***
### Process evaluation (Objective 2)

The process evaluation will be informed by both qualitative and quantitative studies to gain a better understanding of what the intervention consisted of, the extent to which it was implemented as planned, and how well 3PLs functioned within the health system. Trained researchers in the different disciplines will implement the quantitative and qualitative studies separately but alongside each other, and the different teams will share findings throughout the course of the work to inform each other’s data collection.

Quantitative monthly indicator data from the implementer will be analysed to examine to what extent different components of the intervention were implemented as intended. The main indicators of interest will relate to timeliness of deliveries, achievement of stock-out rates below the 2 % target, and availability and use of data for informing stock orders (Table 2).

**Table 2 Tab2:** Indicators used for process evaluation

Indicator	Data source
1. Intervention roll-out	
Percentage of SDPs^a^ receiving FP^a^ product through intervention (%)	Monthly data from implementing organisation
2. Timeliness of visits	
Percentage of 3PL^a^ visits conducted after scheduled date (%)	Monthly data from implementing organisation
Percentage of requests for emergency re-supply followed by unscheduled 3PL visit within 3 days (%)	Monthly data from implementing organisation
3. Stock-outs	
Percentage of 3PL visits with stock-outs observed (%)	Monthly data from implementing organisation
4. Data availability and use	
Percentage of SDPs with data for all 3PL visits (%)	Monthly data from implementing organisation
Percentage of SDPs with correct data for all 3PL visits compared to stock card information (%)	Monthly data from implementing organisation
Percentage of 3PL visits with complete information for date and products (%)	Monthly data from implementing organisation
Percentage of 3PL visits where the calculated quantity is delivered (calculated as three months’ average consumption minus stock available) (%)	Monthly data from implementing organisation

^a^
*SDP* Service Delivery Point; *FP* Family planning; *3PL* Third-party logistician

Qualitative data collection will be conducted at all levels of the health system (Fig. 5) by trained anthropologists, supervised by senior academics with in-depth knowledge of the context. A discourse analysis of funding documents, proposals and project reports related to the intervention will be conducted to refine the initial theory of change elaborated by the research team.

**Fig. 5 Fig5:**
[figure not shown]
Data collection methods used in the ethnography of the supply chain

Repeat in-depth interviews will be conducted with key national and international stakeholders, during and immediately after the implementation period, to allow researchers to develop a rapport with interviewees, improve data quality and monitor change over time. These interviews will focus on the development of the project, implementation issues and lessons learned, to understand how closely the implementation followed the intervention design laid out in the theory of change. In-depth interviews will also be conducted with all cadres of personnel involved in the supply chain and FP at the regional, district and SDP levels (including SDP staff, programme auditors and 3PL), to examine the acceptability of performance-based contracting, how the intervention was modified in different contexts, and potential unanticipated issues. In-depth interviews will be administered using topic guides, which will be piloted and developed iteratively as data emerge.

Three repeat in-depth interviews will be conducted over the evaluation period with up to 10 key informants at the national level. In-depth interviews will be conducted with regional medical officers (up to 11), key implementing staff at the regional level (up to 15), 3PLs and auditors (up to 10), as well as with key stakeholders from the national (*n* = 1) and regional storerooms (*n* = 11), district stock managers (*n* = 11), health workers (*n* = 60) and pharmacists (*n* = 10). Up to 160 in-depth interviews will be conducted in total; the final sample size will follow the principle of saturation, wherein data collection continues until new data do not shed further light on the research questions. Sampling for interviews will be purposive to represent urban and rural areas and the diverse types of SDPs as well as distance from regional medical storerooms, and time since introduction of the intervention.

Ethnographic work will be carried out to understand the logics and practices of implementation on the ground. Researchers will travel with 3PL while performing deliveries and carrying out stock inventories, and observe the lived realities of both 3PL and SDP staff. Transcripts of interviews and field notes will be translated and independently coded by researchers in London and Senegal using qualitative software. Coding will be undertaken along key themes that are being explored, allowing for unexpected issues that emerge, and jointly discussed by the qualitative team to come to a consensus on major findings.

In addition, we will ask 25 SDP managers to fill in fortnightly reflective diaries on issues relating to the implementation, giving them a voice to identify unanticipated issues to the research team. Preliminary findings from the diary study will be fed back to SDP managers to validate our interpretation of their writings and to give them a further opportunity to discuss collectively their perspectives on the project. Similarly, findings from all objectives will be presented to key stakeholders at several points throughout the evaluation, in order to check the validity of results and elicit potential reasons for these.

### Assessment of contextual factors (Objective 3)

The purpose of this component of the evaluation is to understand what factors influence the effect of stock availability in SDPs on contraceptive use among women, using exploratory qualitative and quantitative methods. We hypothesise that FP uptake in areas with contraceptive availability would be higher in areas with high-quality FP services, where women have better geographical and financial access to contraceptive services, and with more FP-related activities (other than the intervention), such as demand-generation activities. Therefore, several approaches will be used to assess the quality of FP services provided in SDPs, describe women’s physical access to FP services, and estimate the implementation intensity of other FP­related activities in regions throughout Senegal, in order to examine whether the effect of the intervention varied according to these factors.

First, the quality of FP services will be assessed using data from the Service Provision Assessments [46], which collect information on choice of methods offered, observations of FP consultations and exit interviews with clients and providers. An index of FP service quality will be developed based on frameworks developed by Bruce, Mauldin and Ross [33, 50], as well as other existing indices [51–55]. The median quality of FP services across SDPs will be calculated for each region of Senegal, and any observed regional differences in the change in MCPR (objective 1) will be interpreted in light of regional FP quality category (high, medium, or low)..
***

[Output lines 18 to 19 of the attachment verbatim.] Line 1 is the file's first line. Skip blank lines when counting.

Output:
^a^
*SDP* Service Delivery Point; *FP* Family planning; *3PL* Third-party logistician